vividly remembers the moment he became rich. At the time, in late 2008, he was $40,000 in debt and living in a modest San Francisco apartment, having just spent more than three years meticulously refining his video game, Braid—an innovative time-warping platformer (think Super Mario Bros. meets Borges), whose $200,000 development Blow funded himself. Although Braid had been released, to lavish praise from the video-game press, on Microsoft’s Xbox Live Arcade service that August, Blow didn’t see a cent from the game until one autumn day when he sat down at a café in the city’s Mission distri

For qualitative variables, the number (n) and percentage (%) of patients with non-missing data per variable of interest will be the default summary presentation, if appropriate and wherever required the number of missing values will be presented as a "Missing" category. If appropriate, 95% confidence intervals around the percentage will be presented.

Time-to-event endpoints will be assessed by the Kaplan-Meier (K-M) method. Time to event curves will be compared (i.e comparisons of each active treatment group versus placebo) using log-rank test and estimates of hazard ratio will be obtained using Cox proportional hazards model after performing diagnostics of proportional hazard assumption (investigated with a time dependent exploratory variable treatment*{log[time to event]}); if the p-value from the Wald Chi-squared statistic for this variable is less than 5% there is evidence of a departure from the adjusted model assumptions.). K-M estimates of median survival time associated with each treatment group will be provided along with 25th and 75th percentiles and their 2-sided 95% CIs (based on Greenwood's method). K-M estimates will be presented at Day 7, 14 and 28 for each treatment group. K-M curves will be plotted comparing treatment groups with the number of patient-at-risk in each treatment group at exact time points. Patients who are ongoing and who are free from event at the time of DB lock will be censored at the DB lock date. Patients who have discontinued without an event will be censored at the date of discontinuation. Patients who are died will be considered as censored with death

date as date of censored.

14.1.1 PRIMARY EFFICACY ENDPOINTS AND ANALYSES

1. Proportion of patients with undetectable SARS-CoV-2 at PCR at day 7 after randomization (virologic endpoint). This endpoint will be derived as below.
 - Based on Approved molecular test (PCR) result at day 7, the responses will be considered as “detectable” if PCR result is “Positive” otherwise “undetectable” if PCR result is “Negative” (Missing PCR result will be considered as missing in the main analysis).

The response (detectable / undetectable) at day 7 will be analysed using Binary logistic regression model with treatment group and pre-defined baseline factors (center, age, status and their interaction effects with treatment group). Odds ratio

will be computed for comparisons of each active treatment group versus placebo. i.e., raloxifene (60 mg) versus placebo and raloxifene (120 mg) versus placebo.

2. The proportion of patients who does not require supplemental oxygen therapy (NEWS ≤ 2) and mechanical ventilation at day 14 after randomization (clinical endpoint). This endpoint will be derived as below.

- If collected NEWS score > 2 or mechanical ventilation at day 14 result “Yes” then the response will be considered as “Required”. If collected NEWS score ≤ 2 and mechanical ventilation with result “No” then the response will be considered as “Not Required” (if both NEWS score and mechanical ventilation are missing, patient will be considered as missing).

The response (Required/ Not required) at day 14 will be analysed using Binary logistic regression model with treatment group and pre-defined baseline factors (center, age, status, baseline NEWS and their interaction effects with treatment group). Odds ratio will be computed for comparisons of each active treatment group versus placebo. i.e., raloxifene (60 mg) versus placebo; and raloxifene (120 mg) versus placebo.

vividly remembers the moment he became rich. At the time, in late 2008, he was $40,000 in debt and living in a modest San Francisco apartment, having just spent more than three years meticulously refining his video game, Braid—an innovative time-warping platformer (think Super Mario Bros. meets Borges), whose $200,000 development Blow funded himself. Although Braid had been released, to lavish praise from the video-game press, on Microsoft’s Xbox Live Arcade service that August, Blow didn’t see a cent from the game until one autumn day when he sat down at a café in the city’s Mission distri

The Most Dangerous Gamer - Magazine - The Atlantic

Written on April 13, 2012